House to take up campaign finance reform
WASHINGTON (CNN) -- Supporters of a campaign finance bill passed by the Senate said Sunday they fear their efforts will fail if the House passes a different version.
"We're closer than we've ever been," said Rep. Martin Meehan, D-Massachusetts, one of the authors of a House bill that mirrors the McCain-Feingold legislation passed by the Senate in April. He spoke on NBC's "Meet the Press."
The House is scheduled to take up campaign finance reform this week.
The Shays-Meehan bill, like the McCain-Feingold legislation, would ban soft money -- unregulated, unlimited funds to political parties -- and would raise the limit on hard money contributions to individual candidates. The bill would also set limits on so-called issue ads, political advertisements ostensibly about an issue but with the practical effect of hurting or helping a specific candidate.
Many House Republican leaders, however, are backing another bill, written by Reps. Bob Ney, R-Ohio, and Albert Wynn, D-Maryland. It would not ban soft money, but would cap it at $75,000 per national party, and there would be no caps on state or local soft money.
If the Ney-Wynn bill passes, lawmakers would have to go through a conference committee to reconcile differences between the House and Senate versions.
"If it gets to conference, this bill is dead because we allow the opponents of reform to write it in the House," Rep. Christopher Shays, R-Connecticut, said on ABC's "This Week".
Meehan agreed, saying the Ney-Wynn bill was nothing more than a ploy to kill reform efforts.
"Everyone knows that public interest legislation dies in conference committee," Meehan said. "This is a game."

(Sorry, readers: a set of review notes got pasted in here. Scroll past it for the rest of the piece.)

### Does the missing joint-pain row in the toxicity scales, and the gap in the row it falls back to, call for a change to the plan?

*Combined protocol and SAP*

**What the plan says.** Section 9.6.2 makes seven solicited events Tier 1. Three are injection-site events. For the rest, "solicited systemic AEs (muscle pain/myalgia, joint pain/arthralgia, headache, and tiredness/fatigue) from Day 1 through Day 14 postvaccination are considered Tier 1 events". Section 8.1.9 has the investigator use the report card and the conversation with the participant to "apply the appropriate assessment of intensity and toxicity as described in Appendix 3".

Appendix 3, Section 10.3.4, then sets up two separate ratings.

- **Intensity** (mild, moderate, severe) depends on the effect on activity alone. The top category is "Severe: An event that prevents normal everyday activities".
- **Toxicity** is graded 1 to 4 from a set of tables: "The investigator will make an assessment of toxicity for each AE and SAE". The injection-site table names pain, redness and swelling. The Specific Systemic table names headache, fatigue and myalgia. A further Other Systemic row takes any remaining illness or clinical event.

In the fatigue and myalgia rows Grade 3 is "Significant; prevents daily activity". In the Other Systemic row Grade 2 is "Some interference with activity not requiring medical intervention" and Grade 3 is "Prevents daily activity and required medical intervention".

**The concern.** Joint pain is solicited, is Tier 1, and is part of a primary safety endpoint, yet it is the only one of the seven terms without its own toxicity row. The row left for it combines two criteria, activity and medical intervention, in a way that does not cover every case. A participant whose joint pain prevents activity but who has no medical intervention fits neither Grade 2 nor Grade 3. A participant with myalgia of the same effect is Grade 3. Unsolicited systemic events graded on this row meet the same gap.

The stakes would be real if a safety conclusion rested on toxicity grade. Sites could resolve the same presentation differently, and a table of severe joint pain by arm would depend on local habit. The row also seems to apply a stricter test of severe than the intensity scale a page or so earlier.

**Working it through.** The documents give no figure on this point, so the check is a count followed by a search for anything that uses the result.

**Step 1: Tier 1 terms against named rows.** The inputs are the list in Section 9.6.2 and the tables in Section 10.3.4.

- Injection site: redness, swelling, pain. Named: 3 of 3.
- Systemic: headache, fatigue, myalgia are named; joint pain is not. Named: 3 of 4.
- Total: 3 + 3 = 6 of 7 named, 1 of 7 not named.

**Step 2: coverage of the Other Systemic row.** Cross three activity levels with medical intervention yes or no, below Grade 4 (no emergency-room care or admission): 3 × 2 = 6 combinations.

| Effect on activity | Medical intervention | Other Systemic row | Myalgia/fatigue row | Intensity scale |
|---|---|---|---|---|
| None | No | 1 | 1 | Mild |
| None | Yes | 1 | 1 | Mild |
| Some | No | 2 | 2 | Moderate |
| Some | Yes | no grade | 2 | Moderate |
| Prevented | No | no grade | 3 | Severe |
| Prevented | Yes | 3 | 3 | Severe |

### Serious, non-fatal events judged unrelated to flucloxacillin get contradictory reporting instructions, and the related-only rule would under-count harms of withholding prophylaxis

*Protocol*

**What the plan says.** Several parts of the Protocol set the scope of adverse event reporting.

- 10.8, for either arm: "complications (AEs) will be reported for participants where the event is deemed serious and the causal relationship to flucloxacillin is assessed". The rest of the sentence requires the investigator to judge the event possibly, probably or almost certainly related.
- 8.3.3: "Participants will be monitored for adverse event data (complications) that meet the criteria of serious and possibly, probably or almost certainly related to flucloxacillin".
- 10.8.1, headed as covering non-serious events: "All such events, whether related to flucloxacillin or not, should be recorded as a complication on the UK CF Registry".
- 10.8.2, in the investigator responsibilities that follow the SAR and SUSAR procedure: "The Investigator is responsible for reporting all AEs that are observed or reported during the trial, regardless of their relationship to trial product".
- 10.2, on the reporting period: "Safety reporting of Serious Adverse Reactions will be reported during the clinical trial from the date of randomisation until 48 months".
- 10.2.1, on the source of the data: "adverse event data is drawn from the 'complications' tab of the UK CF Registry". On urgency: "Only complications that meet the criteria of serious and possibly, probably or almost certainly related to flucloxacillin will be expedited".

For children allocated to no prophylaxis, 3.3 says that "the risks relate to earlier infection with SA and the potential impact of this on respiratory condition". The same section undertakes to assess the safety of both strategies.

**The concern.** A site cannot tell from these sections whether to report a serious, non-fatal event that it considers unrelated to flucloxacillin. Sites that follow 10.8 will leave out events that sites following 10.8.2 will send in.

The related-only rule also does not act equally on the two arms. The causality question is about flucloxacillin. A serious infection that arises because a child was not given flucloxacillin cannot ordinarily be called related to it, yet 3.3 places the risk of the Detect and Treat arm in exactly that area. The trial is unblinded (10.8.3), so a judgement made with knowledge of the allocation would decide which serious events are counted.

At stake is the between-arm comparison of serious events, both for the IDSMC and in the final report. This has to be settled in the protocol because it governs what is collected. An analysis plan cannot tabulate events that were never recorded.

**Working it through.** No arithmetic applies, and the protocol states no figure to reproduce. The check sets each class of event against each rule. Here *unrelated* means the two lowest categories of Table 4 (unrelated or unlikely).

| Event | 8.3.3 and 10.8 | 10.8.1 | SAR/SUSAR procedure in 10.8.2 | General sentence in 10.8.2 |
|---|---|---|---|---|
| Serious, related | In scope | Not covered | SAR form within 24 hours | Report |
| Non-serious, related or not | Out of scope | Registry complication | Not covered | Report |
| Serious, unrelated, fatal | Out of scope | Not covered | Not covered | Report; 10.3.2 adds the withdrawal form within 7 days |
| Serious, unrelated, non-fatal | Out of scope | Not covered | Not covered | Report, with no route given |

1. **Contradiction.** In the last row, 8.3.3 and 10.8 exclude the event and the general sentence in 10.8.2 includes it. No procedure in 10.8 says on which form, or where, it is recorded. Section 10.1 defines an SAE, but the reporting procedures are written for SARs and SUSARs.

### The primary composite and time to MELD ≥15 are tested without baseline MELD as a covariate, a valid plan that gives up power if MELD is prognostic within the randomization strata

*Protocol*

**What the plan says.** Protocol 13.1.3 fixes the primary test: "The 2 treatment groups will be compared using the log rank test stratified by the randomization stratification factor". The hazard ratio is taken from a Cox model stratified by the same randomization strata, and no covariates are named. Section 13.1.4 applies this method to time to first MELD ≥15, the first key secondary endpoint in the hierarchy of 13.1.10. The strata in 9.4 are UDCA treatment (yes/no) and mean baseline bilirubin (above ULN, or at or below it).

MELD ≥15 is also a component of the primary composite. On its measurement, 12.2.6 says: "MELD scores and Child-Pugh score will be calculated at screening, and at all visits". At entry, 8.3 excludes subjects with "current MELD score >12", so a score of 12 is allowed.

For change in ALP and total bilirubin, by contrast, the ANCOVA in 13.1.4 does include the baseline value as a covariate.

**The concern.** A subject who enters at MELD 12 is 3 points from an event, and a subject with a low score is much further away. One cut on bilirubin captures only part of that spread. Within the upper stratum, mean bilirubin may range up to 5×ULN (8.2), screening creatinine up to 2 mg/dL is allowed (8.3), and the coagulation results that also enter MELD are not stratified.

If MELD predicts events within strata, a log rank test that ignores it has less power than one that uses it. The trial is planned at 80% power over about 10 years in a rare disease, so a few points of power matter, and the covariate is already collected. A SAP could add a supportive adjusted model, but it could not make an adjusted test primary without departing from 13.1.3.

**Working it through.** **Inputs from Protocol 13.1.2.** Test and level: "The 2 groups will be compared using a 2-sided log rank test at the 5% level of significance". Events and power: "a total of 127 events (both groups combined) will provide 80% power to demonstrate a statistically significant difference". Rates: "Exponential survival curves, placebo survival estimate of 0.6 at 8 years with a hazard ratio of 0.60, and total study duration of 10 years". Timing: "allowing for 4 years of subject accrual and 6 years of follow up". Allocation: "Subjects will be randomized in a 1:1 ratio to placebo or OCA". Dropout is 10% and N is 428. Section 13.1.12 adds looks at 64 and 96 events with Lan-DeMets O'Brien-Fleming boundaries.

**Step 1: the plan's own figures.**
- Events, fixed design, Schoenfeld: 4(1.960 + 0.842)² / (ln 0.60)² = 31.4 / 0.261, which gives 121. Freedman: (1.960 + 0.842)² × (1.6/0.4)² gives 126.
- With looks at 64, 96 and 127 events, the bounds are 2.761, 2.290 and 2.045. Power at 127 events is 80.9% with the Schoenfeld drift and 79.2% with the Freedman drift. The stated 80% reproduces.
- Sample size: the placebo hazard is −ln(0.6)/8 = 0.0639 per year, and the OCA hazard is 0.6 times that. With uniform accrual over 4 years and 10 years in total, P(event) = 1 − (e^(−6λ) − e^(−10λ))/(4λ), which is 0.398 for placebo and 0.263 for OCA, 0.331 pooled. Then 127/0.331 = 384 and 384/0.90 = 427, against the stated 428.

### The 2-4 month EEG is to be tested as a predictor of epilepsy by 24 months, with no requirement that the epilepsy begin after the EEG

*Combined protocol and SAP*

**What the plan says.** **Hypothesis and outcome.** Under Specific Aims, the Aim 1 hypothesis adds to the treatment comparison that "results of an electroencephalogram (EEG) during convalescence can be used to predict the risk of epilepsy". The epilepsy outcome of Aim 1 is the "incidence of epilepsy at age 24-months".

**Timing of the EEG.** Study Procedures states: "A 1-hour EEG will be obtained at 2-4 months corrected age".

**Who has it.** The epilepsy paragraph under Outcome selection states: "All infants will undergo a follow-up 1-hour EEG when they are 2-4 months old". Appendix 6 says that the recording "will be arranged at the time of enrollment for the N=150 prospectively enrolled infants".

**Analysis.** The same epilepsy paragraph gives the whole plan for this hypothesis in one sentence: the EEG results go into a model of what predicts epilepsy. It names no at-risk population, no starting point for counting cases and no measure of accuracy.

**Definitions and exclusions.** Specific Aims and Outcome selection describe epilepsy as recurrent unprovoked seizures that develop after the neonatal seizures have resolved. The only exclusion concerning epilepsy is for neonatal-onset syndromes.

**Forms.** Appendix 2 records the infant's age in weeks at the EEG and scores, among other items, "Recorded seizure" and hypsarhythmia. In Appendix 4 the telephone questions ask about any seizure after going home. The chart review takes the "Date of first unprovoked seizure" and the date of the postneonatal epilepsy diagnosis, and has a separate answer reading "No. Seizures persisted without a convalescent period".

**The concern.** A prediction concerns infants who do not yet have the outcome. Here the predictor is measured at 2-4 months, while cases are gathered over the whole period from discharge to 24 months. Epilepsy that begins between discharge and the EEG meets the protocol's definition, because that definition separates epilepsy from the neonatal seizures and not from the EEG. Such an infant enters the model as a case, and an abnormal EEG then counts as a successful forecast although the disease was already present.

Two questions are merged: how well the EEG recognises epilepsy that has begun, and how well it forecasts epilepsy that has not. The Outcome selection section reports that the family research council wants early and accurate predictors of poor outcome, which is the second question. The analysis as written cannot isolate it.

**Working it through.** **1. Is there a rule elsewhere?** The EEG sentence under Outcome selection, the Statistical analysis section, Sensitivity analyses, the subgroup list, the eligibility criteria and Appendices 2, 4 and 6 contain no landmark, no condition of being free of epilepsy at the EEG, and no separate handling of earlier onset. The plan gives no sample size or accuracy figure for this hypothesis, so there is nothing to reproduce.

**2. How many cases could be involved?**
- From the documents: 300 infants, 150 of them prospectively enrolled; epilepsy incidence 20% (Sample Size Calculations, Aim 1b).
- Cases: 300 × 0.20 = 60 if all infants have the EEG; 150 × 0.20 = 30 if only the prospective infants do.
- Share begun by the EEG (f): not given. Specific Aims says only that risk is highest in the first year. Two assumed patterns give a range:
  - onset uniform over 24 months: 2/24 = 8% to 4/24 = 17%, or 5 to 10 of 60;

But Ney defended his bill as a solid reform measure, and he criticized aspects of the Shays-Meehan legislation. Specifically, he said the bill's proposal to ban issue ads 60 days before an election "gags the American people from their right of opinion."
Sen. Mitch McConnell, a Kentucky Republican who has been one of the primary foes of campaign finance reform, called the Ney-Wynn bill "a step in the right direction" and said the Shays-Meehan legislation was "fundamentally un-American" because it would limit what outside groups and political parties could say close to elections.
Sen. John McCain, R-Arizona, said he hoped his signature issue would prevail in the House, describing himself as "guardedly optimistic."
Speaking on CBS' "Face the Nation", McCain disputed the suggestion that he had bullied some Republican Congress members, seeking their support. McCain sent some lawmakers letters, but said there was noting "inappropriate" about them.
"There was no threats or intimidation," McCain said. "I just asked them to support it."
But House Majority Leader Dick Armey, R-Texas, criticized McCain's letters, suggesting McCain was threatening not to campaign for GOP lawmakers unless they supported his legislation.
"I think that's out of line," Armey said on "Fox News Sunday". "You campaign for your colleagues because you respect and admire them and you want to see them re-elected."
Armey also dismissed the idea that McCain is critical to the Republican effort to hold onto the House in 2002.
"We'll win our majority back, and we'll do it with or without John McCain," Armey said.
Meehan said the lack of campaign finance reform has prevented Congress from tackling other tough issues.
"The fact is we haven't been able to get a patients' bill of rights because soft money has gummed up the works," he said on "CNN's Late Edition with Wolf Blitzer".
"The fact is, HMOs and trial lawyers have contributed millions in soft money to both sides. We don't have Medicare prescription drug coverage for seniors in this country because the pharmaceutical companies have contributed $15.7 million in soft money," he said.
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